DAYTON, Ohio (WKEF/WRGT) - The front license plate debate is taking off in Ohio.
School districts and law enforcement are weighing in on a provision that would drop the state's requirement of front plates.
Troy City Schools decided to add external cameras to their buses a little over a year ago after drivers were failing to stop when school buses stopped.
"This side camera allows us to catch those front license plates of cars that run our red stop lights up here,” Superintendent Chris Piper said. “When these lights are flashing, cars should stop. When they don’t, this allows us to capture them."
Piper said bus drivers are required to report people who run their bus stop lights. This school year, the cameras have helped capture 58 confirmed reports of drivers who've run Troy school bus stop lights.
“Those are for the license plates we can get,” he added. “That doesn’t include cars that we couldn’t get a plate number for, so that number would be significantly higher.”
The district is concerned they'll catch a lot less if the state removes the requirement for a front license plate. It's a provision in the transportation bill that's currently moving through the state legislature.
“It would severely diminish our ability to find out who it was,” Piper said.
It's not just bus drivers who are concerned about the provision in the bill. Ohio State Highway Patrol Staff Lt. Craig Cvetan said front plates are critical for troopers and the public to report plates of oncoming traffic and suspects fleeing a scene.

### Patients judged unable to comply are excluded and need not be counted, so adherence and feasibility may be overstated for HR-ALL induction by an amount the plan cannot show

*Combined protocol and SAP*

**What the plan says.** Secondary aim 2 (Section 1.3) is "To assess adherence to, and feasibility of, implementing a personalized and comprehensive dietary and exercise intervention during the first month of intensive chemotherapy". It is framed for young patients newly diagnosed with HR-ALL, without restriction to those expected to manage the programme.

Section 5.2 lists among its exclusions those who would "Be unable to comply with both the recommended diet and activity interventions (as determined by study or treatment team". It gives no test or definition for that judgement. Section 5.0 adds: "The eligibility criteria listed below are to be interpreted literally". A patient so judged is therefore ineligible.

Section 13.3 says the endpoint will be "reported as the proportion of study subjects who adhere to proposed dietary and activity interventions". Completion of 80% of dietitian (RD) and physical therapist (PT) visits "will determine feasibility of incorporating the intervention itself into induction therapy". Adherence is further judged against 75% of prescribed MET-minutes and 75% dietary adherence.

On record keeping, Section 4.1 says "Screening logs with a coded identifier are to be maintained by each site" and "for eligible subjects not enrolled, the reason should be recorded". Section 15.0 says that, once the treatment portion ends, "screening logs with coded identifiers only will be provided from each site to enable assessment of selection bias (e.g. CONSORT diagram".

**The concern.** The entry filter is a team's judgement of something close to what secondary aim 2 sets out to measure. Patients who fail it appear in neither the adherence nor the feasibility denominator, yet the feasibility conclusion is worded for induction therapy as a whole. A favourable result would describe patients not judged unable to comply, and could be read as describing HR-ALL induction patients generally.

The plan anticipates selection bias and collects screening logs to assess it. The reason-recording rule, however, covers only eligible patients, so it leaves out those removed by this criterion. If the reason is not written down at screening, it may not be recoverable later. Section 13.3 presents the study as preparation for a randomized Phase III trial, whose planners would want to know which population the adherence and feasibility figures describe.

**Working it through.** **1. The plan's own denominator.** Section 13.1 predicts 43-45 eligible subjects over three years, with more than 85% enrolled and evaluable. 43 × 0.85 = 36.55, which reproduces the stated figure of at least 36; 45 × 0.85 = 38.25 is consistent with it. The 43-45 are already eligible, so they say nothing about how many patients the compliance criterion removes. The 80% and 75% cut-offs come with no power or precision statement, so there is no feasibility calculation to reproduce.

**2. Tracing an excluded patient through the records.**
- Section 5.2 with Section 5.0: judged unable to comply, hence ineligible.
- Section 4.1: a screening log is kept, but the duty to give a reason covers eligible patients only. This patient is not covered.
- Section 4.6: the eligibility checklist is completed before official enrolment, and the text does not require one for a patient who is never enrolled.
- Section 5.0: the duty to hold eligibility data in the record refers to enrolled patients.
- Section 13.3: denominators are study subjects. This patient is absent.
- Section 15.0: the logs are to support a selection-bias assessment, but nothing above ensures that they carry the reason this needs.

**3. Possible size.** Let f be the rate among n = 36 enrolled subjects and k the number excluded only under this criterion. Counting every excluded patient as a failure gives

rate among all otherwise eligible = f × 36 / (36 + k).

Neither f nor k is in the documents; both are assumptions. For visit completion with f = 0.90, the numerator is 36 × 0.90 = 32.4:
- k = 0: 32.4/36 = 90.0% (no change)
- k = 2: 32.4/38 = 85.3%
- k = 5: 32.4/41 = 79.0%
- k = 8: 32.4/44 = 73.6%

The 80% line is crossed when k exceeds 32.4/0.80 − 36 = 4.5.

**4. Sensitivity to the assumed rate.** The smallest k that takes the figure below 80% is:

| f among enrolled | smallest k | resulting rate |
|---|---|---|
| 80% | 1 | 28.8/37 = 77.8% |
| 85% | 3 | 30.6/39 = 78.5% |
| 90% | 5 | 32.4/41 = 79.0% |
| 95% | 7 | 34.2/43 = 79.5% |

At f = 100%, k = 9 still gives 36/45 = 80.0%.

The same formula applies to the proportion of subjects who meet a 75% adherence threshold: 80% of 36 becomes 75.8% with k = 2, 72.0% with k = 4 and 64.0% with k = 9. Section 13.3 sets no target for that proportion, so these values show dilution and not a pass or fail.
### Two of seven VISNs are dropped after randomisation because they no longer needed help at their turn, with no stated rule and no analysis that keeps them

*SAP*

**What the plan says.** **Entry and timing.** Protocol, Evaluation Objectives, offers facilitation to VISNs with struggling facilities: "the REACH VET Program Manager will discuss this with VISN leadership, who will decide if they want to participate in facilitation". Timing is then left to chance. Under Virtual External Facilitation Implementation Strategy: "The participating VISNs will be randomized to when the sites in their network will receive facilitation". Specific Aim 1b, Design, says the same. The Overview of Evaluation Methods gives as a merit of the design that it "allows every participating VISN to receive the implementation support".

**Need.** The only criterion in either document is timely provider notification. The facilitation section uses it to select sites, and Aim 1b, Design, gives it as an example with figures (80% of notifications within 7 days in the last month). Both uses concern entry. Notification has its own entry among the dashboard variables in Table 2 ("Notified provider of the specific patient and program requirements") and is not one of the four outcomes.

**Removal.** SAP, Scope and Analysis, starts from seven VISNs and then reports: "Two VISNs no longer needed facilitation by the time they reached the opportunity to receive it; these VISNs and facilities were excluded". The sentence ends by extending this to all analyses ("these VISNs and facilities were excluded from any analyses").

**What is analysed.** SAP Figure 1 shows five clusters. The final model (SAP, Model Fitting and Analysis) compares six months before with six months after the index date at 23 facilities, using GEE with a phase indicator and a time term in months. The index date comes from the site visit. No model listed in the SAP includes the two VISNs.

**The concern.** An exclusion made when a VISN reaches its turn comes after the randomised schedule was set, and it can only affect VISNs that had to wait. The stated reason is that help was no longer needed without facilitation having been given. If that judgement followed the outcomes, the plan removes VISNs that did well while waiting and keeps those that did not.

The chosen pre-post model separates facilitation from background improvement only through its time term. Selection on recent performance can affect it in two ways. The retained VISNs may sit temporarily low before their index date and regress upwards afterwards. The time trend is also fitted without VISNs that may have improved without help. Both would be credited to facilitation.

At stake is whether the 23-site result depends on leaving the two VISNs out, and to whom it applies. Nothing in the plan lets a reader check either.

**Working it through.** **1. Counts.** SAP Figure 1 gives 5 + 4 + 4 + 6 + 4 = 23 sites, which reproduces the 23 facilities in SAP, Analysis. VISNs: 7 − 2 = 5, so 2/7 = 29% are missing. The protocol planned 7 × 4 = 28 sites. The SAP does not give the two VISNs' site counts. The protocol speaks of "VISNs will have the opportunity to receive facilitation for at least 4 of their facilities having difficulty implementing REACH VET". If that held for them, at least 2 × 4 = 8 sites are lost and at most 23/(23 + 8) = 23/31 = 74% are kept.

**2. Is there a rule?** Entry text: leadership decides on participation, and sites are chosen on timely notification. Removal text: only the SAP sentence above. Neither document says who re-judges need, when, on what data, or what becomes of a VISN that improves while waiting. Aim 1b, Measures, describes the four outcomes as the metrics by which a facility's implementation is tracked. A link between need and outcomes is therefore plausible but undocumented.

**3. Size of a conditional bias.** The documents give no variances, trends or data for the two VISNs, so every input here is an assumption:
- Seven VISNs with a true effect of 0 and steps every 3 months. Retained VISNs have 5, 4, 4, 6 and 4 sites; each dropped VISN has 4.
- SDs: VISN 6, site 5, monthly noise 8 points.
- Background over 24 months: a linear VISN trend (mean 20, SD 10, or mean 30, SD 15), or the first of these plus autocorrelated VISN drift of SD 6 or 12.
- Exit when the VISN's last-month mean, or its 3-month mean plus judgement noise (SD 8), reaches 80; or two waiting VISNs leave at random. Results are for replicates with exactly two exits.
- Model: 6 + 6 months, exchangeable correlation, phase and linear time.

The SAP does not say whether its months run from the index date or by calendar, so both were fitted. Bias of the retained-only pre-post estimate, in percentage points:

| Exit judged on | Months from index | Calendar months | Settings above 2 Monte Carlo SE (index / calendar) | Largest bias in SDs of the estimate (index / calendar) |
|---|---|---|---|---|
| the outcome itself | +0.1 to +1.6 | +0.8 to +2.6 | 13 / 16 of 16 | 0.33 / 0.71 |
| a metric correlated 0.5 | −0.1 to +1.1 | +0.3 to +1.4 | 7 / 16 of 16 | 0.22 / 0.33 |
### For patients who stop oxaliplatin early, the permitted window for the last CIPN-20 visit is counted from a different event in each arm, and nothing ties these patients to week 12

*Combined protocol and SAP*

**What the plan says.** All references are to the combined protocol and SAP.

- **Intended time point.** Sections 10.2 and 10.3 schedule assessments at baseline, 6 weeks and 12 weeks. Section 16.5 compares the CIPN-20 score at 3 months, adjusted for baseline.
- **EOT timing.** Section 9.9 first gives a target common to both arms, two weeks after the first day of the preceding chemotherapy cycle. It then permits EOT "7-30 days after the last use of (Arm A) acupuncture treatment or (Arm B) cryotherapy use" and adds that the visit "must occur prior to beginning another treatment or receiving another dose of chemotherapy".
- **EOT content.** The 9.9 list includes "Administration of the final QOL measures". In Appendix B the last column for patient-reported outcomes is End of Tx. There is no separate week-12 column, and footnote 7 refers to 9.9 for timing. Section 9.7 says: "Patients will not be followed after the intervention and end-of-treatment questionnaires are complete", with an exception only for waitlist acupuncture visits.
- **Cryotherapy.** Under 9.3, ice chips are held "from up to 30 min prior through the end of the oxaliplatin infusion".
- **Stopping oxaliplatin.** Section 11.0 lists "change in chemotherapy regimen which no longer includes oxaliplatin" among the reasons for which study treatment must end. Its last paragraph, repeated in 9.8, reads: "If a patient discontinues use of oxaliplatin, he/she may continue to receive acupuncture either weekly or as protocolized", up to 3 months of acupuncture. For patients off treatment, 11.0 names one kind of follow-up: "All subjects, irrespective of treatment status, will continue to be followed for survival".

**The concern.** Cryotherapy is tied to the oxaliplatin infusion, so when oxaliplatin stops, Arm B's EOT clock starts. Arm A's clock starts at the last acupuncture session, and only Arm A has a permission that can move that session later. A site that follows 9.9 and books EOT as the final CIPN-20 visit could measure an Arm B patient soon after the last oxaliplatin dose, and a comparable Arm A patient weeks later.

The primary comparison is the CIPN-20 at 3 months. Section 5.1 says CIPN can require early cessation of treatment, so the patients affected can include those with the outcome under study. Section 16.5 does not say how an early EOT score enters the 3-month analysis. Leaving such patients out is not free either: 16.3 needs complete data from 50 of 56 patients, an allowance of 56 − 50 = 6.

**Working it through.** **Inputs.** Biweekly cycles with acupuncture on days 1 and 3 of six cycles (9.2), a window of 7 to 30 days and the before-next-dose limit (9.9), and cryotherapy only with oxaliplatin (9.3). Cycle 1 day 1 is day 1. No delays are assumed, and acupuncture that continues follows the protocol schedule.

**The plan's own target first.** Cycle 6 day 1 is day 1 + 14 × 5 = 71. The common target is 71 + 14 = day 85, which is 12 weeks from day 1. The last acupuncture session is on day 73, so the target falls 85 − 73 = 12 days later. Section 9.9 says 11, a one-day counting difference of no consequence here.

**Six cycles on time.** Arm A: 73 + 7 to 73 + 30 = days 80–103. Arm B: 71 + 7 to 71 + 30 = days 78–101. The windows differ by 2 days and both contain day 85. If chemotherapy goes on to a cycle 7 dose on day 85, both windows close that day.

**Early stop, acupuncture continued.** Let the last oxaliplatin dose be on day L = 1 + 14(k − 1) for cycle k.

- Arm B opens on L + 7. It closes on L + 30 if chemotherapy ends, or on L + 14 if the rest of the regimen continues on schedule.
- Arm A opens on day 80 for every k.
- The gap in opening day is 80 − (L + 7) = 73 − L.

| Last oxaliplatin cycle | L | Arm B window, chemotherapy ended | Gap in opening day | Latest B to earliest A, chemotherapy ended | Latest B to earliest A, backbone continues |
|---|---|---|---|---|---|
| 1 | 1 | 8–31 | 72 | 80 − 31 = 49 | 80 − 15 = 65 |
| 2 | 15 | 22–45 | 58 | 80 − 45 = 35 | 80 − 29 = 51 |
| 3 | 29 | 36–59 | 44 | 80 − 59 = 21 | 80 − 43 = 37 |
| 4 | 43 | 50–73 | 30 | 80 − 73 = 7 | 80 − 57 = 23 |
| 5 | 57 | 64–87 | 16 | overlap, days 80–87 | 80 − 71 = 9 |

He said front plates also increase the chances the plate numbers are captured on surveillance cameras.
"Having that front license plate, that significantly increases the probability the camera is going to capture that valuable information and help officers get an apprehension of the theft, or the assault, or the homicide,” he said.
“I’m not putting a front plate on it, marking up my paint, making it look bad," Rick Farinacci said. “I have a plate on the back.”
Farinacci is one of many who don't like the idea of having a front plate.
“When I was in Arizona, as far as I know, they’ve never had front plates," he said. "It saves them a fortune."
The BMV said assuming the price of the license plate doesn't change, eliminating the front plate would save the state about $1.7 million.
The transportation bill with the front license plate provision has passed the Ohio House and now needs to be approved by the Ohio Senate, which could make changes.